Israeli Abortion Law Offers an Ideal Compromise between Judaism and Liberalism

Contrary to a spurious opinion piece published in the New York Times, Israeli abortion law is quite liberal. What’s more, writes Evelyn Gordon, it is a model of how compromise can be reached in cases where traditional Jewish values conflict with those of liberalism:

By law, abortions require the approval of a committee comprising two doctors and a social worker. These committees (which all hospitals have) can approve abortions only in the first 24 weeks of pregnancy; after that, a special exceptions committee must authorize the procedure. . . . [I]n practice, . . . 98 percent of all abortion requests are approved; these criteria—especially the one about the woman’s mental health—are flexible enough that some committee can always be found to say yes. Moreover, . . . since abortions that meet the criteria can be approved anytime, they end up being easier to obtain here than in many liberal European countries, where limits on later-term abortions are much stricter.

The result is that while neither the liberal nor the Jewish side gets everything it wants, both get something important. Liberals get the fact that almost anyone who wants an abortion can get one, even in cases where Jewish law wouldn’t permit it; but they don’t get a legal right to an abortion; nor is the fetus deemed merely part of a woman’s body, subject to her full control. Religious Jews get a law which sends a clear message that destroying a potential life is justified only in exceptional circumstances; but, in practice, they must accept many abortions that don’t meet that standard.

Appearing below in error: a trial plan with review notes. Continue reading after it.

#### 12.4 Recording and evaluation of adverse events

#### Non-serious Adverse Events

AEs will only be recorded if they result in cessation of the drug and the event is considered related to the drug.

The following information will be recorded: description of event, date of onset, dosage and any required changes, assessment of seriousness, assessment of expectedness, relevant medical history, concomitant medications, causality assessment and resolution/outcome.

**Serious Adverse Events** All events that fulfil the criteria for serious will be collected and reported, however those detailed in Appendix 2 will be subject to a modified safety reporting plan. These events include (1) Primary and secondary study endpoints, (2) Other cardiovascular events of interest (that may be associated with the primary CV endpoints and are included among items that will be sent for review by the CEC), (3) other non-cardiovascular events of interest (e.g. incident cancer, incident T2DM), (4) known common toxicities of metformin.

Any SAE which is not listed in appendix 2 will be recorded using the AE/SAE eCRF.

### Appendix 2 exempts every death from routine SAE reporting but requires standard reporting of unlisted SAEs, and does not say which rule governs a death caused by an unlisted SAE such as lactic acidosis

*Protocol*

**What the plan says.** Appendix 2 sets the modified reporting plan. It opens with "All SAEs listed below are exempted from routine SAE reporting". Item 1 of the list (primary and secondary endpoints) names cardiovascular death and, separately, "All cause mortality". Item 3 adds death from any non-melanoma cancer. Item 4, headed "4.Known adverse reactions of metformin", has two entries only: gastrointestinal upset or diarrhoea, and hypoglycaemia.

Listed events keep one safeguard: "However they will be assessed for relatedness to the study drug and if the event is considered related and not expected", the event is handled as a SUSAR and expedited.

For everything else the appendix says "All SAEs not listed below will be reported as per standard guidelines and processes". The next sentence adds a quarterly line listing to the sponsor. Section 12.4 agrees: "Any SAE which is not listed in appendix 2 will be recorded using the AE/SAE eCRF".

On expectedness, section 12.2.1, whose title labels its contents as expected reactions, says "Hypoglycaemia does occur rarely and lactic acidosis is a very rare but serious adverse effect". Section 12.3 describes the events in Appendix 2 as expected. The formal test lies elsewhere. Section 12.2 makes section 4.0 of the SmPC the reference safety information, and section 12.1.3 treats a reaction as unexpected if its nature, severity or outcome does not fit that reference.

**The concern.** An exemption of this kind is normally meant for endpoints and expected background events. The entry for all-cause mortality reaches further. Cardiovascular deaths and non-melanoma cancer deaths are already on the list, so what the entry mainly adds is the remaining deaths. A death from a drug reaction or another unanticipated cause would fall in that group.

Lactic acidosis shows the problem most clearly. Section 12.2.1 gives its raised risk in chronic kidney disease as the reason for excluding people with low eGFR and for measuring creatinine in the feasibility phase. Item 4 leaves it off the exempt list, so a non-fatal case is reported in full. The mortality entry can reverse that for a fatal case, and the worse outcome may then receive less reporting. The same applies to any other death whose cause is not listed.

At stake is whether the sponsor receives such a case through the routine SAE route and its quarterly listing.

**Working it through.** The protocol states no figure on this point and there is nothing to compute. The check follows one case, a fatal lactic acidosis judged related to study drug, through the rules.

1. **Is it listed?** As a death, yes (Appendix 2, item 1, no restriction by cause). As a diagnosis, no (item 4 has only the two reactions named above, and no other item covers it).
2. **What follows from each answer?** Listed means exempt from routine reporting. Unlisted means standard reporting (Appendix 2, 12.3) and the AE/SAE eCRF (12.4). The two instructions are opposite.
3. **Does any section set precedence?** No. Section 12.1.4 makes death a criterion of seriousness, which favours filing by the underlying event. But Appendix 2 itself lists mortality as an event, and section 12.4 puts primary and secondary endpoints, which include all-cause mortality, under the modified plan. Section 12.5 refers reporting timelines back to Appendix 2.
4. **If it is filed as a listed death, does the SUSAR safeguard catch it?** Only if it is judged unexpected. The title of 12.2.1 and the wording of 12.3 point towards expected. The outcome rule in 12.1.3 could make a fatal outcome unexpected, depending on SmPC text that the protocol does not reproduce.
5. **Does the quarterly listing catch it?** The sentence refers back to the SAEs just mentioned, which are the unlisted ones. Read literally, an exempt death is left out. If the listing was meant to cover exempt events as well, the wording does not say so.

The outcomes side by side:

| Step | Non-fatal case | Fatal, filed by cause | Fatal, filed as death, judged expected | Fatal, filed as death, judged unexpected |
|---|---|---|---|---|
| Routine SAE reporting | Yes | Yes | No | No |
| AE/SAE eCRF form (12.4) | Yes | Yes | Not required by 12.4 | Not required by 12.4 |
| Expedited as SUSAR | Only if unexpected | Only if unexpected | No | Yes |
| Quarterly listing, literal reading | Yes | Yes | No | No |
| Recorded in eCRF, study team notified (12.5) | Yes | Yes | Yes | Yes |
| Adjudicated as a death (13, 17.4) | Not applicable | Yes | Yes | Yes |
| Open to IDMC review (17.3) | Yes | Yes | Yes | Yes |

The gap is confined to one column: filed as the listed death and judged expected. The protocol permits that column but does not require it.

Read more at Evelyn Gordon

More about: Abortion, Halakhah, Israel & Zionism, Judaism, Liberalism

The Possible Death of Mohammad Deif, and What It Means

On Saturday, Israeli jets destroyed a building in southern Gaza, killing a Hamas brigade commander named Rafa Salameh. Salameh is one of the most important figures in the Hamas hierarchy, but he was not the primary target. Rather it was Mohammad Deif, who is Yahya Sinwar’s number-two and is thought to be the architect and planner of numerous terrorist attacks, of Hamas’s tunnel network, and of the October 7 invasion itself. Deif has survived at least five Israeli attempts on his life, and the IDF has consequently been especially reluctant to confirm that he had been killed. Yet it seems that it is possible, and perhaps likely, that he was.

Kobi Michael notes that Deif’s demise would have major symbolic value and, moreover, deprive Hamas of important operational know-how. But he also has some words of caution:

The elimination of Deif becomes even more significant given the current reality of severe damage to Hamas’s military wing and its transition to terrorism and guerrilla warfare. However, it is important to remember that organizations such as Hamas and Hizballah are more than the sum of their components or commanders. Israel has previously eliminated the leaders of these organizations and other very senior military figures, and yet the organizations continued to grow, develop, and become more significant security threats to Israel, while establishing their status as political players in the Palestinian and Lebanese arenas.

As for the possibility that Deif’s death will harden Hamas’s position in the hostage negotiations, Tamir Hayman writes:

In my opinion, even if there is a bump in the road now, it is not a strategic one. The reasons that Hamas decided to compromise its demands in the [hostage] deal stem from the operational pressure it is under [and] the fear that the pressure exerted by the IDF will increase.

Read more at Institute for National Security Studies

More about: Gaza War 2023, Hamas